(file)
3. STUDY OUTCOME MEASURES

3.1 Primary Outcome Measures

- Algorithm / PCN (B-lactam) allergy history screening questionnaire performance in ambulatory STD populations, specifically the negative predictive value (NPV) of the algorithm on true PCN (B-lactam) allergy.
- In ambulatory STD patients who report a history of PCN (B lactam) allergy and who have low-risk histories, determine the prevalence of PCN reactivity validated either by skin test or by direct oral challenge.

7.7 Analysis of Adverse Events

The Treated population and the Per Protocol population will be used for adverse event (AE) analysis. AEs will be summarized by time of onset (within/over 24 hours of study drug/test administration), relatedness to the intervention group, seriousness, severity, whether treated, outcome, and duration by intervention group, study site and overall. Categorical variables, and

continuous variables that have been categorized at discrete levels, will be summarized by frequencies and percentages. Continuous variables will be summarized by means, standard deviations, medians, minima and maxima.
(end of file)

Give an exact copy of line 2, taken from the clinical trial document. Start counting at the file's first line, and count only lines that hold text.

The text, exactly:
3.1 Primary Outcome Measures